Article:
So I retreated, checked the book, discovered I was in the wrong place, found the correct rake and crossed it without incident.

Stage 4 took me across the steep side of the fell, rather than up, on a narrow trod where I couldn’t put both boots down together. It stayed on a level for what appeared to be an excessive distance, walking towards the forests. In the end, I started to worry, looked for and found a grassy rake going up, and within the feet found the continuation of the path, this time angling left to right, and gently uphill, and emerging on the third summit.

All was plain sailing from here. I took a breather, looking down upon Bass Lake, suddenly surrounded by walkers, none of whom I’d seen on my ascent.

Where I was at was the third summit. The final stage was strolling stuff, a gentle uphill walk through rambling, easy little grass outcrops with a plenitude of paths to follow until I’d reached the summit.

Getting there was fun, and I’d only ever considered doing the direct route, though I had no intention of descending that way, and not because of my usual horror of going back over trodden ground. In fact, looking up from Barf’s little top, I could see that Lord’s Seat (which I’d already visited, and which, geographically, is not just a parent fell but the whole of the thing and Barf no more than a feature) was in easy reach.

I’d done it, in conditions of rain and snow back in 1984, and it had been no part of my plans, but this was still early, and it was easy to approach, and I’d probably have been ashamed of myself if I didn’t walk over there: what did I go fellwalking for?

It was my second visit to Lord’s Seat. The third and last would be transformational. I recalled a long-ago piece of writing I’d written after my first ascent, that had lodged in my memory, started playing about with it in my head and, 52 days later, I had completed a 72,000 word novel. Little did I know, that Sunday afternoon.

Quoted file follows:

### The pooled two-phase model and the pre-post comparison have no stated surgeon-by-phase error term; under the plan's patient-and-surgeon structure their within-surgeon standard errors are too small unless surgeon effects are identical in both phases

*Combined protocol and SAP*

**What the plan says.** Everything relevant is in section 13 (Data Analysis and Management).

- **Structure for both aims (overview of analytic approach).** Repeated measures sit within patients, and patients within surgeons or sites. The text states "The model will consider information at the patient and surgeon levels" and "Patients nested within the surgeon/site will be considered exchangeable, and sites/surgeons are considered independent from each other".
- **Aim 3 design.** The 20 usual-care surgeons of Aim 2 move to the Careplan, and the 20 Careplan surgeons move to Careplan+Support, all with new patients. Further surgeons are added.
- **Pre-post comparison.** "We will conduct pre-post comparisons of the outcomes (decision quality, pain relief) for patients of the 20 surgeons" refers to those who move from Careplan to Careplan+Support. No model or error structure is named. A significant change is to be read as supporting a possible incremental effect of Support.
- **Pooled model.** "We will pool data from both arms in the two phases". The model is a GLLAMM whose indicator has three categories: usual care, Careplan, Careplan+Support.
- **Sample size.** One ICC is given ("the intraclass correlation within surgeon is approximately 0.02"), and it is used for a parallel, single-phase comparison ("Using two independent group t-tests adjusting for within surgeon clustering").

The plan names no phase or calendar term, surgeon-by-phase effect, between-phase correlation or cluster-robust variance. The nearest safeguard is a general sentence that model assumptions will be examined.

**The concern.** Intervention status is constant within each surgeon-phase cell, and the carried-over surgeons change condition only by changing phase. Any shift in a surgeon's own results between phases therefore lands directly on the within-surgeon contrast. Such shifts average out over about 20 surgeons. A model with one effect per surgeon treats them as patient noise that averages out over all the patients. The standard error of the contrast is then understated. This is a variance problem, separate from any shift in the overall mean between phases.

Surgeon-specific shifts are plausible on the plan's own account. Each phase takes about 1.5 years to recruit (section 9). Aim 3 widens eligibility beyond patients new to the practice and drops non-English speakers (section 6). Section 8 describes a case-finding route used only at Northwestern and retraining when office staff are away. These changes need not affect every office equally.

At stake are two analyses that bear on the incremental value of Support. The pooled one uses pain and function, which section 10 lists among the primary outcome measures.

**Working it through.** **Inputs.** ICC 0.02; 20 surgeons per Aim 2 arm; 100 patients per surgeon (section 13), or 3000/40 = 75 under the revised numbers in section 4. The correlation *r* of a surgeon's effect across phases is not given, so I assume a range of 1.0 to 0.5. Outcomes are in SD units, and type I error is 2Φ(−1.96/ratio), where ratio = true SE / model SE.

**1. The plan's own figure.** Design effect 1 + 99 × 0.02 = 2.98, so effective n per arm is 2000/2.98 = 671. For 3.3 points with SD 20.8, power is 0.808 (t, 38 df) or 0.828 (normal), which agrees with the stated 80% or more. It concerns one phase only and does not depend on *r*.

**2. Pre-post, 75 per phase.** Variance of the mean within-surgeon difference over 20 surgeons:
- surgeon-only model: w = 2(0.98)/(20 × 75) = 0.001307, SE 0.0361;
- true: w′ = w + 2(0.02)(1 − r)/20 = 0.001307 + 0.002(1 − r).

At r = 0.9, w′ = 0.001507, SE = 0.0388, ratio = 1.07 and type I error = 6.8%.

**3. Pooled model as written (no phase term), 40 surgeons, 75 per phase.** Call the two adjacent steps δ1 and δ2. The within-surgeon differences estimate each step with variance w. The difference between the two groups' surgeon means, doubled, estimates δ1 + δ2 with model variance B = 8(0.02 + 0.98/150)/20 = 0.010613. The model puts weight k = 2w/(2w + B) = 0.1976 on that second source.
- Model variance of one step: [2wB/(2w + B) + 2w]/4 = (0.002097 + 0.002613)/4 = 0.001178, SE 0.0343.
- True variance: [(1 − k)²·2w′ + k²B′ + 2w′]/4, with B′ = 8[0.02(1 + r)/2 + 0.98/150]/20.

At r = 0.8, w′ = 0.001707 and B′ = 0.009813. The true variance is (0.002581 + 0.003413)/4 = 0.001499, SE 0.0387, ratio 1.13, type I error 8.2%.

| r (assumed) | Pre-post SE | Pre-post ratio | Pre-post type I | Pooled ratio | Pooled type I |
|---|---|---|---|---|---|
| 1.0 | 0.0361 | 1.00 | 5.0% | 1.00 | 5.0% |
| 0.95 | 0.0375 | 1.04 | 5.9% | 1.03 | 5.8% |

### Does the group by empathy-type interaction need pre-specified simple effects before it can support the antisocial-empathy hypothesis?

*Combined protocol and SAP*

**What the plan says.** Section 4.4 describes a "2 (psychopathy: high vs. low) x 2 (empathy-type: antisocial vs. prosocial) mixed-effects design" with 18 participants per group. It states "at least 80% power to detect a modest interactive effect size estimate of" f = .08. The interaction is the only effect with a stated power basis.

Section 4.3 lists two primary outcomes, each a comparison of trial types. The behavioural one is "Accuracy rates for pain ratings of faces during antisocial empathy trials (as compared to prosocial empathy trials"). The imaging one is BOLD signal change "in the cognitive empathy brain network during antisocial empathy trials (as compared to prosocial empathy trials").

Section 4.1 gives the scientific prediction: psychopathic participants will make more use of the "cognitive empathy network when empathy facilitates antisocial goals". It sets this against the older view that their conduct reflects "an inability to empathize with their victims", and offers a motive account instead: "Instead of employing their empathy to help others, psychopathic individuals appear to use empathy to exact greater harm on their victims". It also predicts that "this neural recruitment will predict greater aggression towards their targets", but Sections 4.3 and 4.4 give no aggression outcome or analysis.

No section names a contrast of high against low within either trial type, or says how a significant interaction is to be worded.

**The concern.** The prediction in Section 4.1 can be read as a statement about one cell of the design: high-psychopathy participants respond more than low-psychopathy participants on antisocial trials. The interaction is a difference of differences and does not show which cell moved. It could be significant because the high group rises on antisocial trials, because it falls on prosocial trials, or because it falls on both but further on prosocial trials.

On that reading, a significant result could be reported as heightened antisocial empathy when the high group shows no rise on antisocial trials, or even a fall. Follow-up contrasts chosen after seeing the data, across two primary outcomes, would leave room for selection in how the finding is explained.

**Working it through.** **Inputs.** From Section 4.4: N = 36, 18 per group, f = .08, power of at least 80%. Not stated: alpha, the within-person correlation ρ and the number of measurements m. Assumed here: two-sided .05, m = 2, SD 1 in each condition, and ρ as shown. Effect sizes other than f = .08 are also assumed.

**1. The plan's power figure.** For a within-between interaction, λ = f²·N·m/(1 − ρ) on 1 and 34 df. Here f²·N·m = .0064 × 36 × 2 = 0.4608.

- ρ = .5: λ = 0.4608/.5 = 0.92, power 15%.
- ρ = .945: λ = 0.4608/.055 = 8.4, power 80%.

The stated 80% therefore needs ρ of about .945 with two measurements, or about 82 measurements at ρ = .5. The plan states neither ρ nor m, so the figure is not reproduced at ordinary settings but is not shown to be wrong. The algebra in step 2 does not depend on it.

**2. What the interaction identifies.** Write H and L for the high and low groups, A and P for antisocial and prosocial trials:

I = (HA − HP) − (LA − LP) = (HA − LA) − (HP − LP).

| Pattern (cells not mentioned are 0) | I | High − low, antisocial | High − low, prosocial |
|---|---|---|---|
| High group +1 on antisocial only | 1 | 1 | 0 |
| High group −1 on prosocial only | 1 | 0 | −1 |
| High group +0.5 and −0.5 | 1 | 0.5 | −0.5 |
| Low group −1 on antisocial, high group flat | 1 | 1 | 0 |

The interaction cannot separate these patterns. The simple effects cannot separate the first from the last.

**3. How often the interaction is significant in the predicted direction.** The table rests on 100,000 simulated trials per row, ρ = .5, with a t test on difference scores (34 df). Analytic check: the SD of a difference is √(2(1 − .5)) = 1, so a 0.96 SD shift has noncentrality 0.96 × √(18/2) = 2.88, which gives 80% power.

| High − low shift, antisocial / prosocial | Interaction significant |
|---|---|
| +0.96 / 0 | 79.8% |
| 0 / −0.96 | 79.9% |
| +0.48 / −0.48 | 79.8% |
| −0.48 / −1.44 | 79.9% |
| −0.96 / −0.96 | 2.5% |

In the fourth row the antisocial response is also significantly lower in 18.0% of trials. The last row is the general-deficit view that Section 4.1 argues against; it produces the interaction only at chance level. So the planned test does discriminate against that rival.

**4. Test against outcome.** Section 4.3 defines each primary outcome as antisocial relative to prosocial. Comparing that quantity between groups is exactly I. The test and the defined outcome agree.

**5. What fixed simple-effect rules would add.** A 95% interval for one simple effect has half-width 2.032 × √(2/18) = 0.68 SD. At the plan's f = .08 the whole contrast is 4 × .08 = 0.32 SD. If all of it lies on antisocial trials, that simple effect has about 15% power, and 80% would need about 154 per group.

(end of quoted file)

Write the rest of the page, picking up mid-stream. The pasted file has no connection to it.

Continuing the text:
For descent, I was going to take the dull route, the one that crosses over, off Barf itself, into the forests. Walks along forest roads are always easy but, as far as I’m concerned, they’re also dull. I walk to see things and don’t like having masses of trees between me and the views. There was only the occasional glimpse of the Vale of Keswick.

It was like a Sunday afternoon stroll in flat country, until the awkward step down to follow the steep path alongside the beck. Now this was more like what I expect from walking, though I was surrounded by trees throughout, the sun striking through in fragments. I’m trying to avoid the word ‘dappled’ but that’s the one.

My point about the trees was proven as I neared the bottom of the descent. I was drawing level with the Bishop, gleaming white, thrust out from the stripped slope. It would have made for an ideal photo, but hunt as I might, I could find no line of sight that gave me a line of sight: nothing but a gleam of white among the trees was visible.

So I returned to the Clerk, and the car, changed back into my trainers and, content at my half day out, headed back towards the motorway and the road home.

That’s how I spent my girlfriend’s birthday that year. Two months later, when we were speaking again, I took her up to Keswick for the day, on a Saturday. We climbed Catbells, had a brilliant time, and decided to stay over. Long ago.

Cloud and Isolation in the Western Margins


Some places in the Lakes are simply not easy to get to. Most of the main valleys have roads of some kind or another in which the walker who doesn’t want to spend hours tramping the roads can get to within reach of the fells, the major example of which being Ennerdale, which has been out of bounds to non-Forestry Commission traffic for decades.

In more recent times, lovely, remote Swindale has been made access only, thankfully after I had enjoyed the ascent of the only Wainwright that can only be directly approached from its distant valley head.

Grisedale is another valley that has long been denied access for the tourist driver, but the road only extended a mile into the valley before the ways took to the fellsides, and if you can’t manage a walk of a mile on the way to the fells, you should hang up your boots in shame.

Some fells, however, are just a long way away, even in such a compact area as the Lakes. But if you consider the geography in the west, in that green and grassy domain I call the Western Margins, the valleys spread particularly widely towards the sea, and there are silent and empty hinterlands that make access from the coastal side a long and slow business. And don’t forget Blengdale.

Working towards the end of the Wainwrights, I had to find a way of getting to Haycock and Caw Fell.